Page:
Boehringer Ingelheim chops 295 jobs in France but vows $380M in animal health investments

Boehringer Ingelheim
BI is investing in growing its animal health business in France. (Boehringer Ingelheim)

When German pharma Boehringer Ingelheim completed a $12.5 billion asset swap with France’s Sanofi in 2016, BI traded its consumer health business for Sanofi’s veterinary unit and agreed to make the French cities of Lyon and Toulouse the center of its animal health business. Now that plan is coming to fruition—and about 300 jobs are getting axed in the process.

BI will cut 327 of its 2,800 workers in France and create 32 new jobs, for a net loss of 295 positions, Jean Scheftsik de Szolnok, BI’s president in France, said in an interview with FiercePharma. He added that 130 of the job losses will come in animal health, with the rest coming from the human health side. Of the new jobs, a half-dozen will be created in animal health.

But the layoffs are more about the reorganization than they are about a need to conserve resources, de Szolnok said. In fact, BI has a long-term plan to invest €335 million ($380 million) in its France-based animal health R&D and production facilities. “BI is making a big strategic commitment to animal health,” and France is becoming an important hub of the industry, he said.

BI’s expansion in animal health turned heads when the Sanofi deal was first announced—and it’s even more of a standout now that so many Big Pharma companies are getting out of that business. As part of the deal, BI’s Vetmedica unit gained huge brands, such as the parasiticides for dogs Heartgard and NexGard, not to mention 13 research facilities and 18 manufacturing plants. At the time, the deal launched Vetmedica into the No. 2 spot on the list of the largest animal health companies, just behind Pfizer spinoff Zoetis.

As a result of the asset swap, animal health accounted for 22% of BI’s $18 billion in sales in 2017, up from 9% the previous year. NexGard was the unit’s top-selling product, bringing in €546 million ($620.7 million) for the year.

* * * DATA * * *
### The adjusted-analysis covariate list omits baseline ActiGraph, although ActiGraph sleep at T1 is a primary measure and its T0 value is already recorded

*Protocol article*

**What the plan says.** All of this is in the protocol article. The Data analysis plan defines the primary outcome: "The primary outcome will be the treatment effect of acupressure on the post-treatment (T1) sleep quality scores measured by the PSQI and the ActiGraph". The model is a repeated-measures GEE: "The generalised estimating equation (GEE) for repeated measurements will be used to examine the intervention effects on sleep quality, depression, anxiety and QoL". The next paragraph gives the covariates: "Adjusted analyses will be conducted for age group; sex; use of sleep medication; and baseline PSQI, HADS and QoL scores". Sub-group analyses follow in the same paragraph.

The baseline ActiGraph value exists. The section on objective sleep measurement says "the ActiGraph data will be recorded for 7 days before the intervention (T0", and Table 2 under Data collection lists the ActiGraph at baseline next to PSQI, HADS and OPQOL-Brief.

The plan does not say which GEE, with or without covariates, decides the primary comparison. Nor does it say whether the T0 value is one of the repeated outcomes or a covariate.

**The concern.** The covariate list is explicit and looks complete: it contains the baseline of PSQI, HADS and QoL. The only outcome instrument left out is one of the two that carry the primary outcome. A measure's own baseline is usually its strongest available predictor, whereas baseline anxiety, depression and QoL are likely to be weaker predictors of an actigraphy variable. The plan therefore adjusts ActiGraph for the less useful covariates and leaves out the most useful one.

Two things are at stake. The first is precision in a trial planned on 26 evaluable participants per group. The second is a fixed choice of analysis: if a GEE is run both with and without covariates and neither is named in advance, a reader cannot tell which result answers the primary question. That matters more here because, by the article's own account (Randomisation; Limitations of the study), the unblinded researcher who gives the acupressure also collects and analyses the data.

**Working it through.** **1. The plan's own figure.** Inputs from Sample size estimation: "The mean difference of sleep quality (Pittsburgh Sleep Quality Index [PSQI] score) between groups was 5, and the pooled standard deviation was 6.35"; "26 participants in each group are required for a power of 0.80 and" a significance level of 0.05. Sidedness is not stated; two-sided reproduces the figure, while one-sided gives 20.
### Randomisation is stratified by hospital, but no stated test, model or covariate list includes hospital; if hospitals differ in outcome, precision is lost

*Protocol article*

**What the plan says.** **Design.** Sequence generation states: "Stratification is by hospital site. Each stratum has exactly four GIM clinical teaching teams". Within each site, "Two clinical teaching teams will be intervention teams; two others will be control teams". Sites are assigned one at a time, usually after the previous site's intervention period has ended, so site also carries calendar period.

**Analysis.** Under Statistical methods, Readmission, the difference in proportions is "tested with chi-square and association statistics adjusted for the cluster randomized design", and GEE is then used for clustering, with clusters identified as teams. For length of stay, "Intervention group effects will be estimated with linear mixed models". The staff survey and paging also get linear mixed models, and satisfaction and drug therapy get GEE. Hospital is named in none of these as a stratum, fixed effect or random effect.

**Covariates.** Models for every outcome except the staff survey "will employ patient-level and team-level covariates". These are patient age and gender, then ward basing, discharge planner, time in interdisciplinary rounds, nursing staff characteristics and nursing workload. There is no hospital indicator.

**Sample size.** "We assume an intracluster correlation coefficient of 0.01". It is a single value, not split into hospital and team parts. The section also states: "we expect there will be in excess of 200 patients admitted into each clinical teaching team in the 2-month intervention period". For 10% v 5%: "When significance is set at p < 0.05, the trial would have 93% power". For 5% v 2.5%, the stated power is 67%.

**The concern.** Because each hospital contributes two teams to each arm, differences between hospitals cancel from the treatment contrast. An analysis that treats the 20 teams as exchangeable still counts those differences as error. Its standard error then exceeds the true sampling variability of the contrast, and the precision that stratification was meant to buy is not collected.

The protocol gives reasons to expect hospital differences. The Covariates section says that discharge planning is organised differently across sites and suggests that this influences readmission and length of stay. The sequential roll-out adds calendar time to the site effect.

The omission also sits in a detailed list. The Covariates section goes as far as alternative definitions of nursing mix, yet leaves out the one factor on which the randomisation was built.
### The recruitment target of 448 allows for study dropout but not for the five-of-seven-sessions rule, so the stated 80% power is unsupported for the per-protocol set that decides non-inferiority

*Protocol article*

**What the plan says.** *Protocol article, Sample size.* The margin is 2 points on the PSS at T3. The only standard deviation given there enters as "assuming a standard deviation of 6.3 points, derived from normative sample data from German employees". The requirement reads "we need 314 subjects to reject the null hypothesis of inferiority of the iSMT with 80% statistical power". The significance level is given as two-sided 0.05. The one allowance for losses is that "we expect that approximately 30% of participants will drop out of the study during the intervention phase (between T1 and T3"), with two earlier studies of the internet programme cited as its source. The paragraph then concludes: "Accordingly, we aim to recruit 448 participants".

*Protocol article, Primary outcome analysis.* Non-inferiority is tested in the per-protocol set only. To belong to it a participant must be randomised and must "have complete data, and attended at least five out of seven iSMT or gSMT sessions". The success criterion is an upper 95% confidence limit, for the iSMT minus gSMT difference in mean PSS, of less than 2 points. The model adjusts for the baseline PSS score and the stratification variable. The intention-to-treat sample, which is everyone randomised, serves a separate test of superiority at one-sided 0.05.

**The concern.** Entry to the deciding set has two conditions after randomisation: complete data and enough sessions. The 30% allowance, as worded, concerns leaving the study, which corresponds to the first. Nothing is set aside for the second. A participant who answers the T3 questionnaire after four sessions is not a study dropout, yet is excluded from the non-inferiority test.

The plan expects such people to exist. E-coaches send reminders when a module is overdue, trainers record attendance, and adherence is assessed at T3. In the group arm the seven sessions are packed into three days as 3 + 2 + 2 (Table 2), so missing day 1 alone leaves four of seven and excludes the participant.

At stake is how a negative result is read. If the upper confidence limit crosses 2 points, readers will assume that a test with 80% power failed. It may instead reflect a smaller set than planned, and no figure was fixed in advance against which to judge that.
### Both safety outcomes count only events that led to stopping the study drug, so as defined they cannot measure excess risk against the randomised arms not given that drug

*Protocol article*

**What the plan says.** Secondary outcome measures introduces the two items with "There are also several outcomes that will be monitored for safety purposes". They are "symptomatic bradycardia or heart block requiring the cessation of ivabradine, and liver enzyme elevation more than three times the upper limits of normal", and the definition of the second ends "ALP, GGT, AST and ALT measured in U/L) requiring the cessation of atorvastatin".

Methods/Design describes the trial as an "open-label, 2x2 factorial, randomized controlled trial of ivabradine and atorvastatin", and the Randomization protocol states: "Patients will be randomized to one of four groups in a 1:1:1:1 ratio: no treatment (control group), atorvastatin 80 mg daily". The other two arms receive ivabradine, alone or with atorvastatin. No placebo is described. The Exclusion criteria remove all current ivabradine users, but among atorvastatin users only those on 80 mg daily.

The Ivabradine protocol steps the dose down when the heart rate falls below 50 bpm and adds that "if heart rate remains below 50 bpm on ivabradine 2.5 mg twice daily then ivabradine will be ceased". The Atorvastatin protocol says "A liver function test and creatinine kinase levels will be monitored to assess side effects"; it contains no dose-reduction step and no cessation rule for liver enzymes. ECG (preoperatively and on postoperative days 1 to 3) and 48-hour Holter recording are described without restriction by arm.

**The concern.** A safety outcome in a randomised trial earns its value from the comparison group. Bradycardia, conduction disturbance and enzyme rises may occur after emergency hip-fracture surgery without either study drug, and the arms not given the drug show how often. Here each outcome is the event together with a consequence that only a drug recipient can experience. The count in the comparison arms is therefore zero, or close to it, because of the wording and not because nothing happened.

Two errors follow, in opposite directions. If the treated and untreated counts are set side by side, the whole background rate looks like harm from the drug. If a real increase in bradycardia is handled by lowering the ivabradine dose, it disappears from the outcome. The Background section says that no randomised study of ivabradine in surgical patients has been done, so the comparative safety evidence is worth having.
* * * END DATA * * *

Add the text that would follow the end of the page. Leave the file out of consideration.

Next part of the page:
RELATED: Bayer to cut loose animal health, consumer brands and 12,000 jobs in huge shakeup

BI will soon be virtually alone among Big Pharma companies that have chosen to keep animal health and human health under one roof. Just two weeks ago, Bayer said it would  separate its animal health unit as part of a major shakeup that will include the loss of 12,000 jobs. The selloff comes in the wake of Bayer’s $63 billion acquisition of Monsanto and will give the company much-needed cash to prop up its pharma pipeline.

Bayer’s animal health castoff came just months after Eli Lilly revealed a plan to shed its own veterinary business, Elanco. Lilly spun off Elanco in an initial public offering in September, raising $1.5 billion. The company’s share price has since soared from $24 to $33.38—not bad for a business that brought in flat sales for 2017 of $3 billion and that missed its earnings goal by almost half, with $552 million in pretax profits.

Now Merck is the only Big Pharma that stands with BI in maintaining a commitment to animal health, though it, too, has faced pressure to get out of the business. Merck CEO Kenneth Frazier has consistently responded to questions from analysts about whether holding on to veterinary products is a good strategy by pointing to animal health as a source of consistently solid margins.

RELATED: Calling it quits on biosims outside the U.S., Boehringer bets big on Humira patent fight

BI’s de Szolnok said his company is undeterred by the broader industry trend to separate animal health from human health. BI’s management team believes research breakthroughs in animal health can complement R&D on the human-health side and vice versa, he said.  

BI has faced some challenges of late on the human side of the business. It has been embroiled in a patent fight over its biosimilar version of AbbVie’s blockbuster drug Humira, for one. BI recently gave up its plans to launch a biosimilar of the product overseas, choosing instead to gamble that it will be able to roll the product out in the U.S. before 2023, when a raft of biosimilar contenders are all expected to hit the market. 

De Szolnok said BI is working diligently toward becoming the top player in the product categories it competes in, both in human and animal health—a lofty goal it set in 2016 when it embarked upon the Sanofi asset swap. “We redefined the strategic priorities of the company,” he said.

Meanwhile, BI is not the only company shedding jobs in France, even as protests rock the country. Sanofi came out with reorganization news of its own last week, announcing plans to let go of 670 employees in the country between now and 2020. But it also plans to hire 250 new people with "relevant skills," the company said.